A cancerous tumour that develops within a testis
- Most common between the ages of 20 and 40
- Sometimes runs in families
- Lifestyle is not a significant factor
Although cancer of the testis is a rare condition, it is one of the most common forms of cancer diagnosed in men between the ages of 20 and 40. It is also one of the most easily cured cancers if discovered at an early stage. However, cancer of the testis may spread to the lymph nodes and eventually to other parts of the body if left untreated, and it may ultimately be fatal. The condition usually affects only one testis.
Most testicular tumours develop in the sperm-producing cells of the testis. There are four types of tumour: seminoma, embryonal carcinoma, teratoma, and chorio-carcinoma. Seminomas are the most common type of testicular tumour, and they are usually found in men between the ages of 35 and 45.
What are the causes?
The causes of cancer of the testis are not known, but certain factors increase the risk, such as having a family history of the condition or having had an undescended testis, a condition in which a testis fails to descend into the scrotum before birth.
What are the symptoms?
You may not notice the symptoms unless you examine your testes regularly (see Examining your testes). The symptoms may include:
Hard, painless lump in the affected testis.
Change in the usual size and texture of the testis.
Dull ache in the scrotum.
Rarely, a sudden, sharp pain in the affected testis.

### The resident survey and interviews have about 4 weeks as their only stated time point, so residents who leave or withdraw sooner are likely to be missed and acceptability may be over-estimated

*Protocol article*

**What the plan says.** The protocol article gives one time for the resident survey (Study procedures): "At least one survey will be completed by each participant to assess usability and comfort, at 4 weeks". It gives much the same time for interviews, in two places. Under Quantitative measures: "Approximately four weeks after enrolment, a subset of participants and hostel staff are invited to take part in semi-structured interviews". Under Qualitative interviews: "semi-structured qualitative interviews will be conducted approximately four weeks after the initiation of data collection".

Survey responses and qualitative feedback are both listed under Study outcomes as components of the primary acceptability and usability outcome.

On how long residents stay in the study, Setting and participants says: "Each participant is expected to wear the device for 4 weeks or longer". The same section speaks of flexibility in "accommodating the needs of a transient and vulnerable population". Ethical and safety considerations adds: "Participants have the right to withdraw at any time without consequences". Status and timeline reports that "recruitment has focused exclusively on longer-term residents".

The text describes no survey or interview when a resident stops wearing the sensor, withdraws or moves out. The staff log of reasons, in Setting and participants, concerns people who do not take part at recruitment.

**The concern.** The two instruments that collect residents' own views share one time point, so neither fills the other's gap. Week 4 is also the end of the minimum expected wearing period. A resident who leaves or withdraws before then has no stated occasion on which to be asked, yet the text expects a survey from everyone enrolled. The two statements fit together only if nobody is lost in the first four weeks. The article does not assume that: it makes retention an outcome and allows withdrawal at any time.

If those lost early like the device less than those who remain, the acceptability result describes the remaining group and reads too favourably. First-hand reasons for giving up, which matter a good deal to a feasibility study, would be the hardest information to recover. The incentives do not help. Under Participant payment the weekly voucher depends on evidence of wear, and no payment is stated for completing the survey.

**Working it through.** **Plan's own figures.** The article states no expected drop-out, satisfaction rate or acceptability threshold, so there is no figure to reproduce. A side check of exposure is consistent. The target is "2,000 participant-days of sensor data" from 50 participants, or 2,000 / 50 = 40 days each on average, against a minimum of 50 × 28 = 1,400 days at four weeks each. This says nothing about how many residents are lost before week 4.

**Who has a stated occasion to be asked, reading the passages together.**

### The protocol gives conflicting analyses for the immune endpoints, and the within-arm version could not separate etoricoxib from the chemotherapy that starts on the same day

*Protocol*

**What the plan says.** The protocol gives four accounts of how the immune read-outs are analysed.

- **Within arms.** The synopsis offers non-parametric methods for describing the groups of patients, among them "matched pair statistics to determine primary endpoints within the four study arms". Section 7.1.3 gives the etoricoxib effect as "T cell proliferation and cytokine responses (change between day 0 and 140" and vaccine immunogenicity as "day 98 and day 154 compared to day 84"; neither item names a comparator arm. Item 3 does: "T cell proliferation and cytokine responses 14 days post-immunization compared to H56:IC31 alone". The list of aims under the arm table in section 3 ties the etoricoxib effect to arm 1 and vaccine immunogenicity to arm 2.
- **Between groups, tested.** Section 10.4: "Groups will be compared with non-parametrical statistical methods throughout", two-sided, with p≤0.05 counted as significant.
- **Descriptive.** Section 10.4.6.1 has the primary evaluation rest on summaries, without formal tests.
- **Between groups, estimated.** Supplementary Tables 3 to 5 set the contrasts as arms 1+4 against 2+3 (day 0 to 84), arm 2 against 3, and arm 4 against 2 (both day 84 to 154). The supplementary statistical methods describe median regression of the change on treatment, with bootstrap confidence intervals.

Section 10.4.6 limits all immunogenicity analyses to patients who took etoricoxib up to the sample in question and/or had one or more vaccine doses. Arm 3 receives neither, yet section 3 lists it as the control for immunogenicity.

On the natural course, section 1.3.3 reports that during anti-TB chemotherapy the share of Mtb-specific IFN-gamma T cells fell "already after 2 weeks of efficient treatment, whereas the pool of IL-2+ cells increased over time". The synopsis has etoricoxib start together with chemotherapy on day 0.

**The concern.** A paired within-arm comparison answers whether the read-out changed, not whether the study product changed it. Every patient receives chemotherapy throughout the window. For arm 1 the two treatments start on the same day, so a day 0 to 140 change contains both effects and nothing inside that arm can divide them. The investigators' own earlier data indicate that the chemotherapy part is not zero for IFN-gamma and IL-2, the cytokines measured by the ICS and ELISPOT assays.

In some cases, fluid may accumulate in the scrotum, causing a visible swelling in the scrotum (see Hydrocele). If you find any changes, consult your doctor immediately.
How is it diagnosed?
Your doctor will examine the affected testis and may arrange for you to have ultrasound scanning of the testes. A special blood test may also be arranged to look for cancer. If a tumour is found, further blood tests, CT scanning, and MRI will be performed to determine whether the cancer has spread to other parts of the body.
What is the treatment?
If cancer of the testis is diagnosed, the affected testis will have to be surgically removed. If the cancer has not spread beyond the testis, no further treatment may be needed. However, even after the testis has been removed, blood tests to check tumour marker levels are usually carried out every 6 months to make sure that the cancer has not spread.
If the cancer has spread beyond the testes, you may be required to have further treatment, which may include surgery, radiotherapy, and chemotherapy. If the cancer has spread to the lymph nodes in the abdomen, surgery may be required to remove the nodes that are affected. Of the four types of testicular tumour, seminomas are the type most easily treated by surgery and radiotherapy.
What is the prognosis?
The outlook depends on the type of cancer and the stage at which it is diagnosed. Cancer of the testis has a very high cure rate. Most affected men are cured, even those in whom the cancer has spread outside the testes.
Surgical removal of a testis is not likely to affect sexual function or fertility if they were normal before surgery. However, both chemotherapy and radiotherapy reduce sperm production, and fertility may be temporarily or permanently affected by these treatments. For this reason, some men choose to have semen containing normal sperm frozen before treatment is started.
From the 2010 revision of the Complete Home Medical Guide © Dorling Kindersley Limited.
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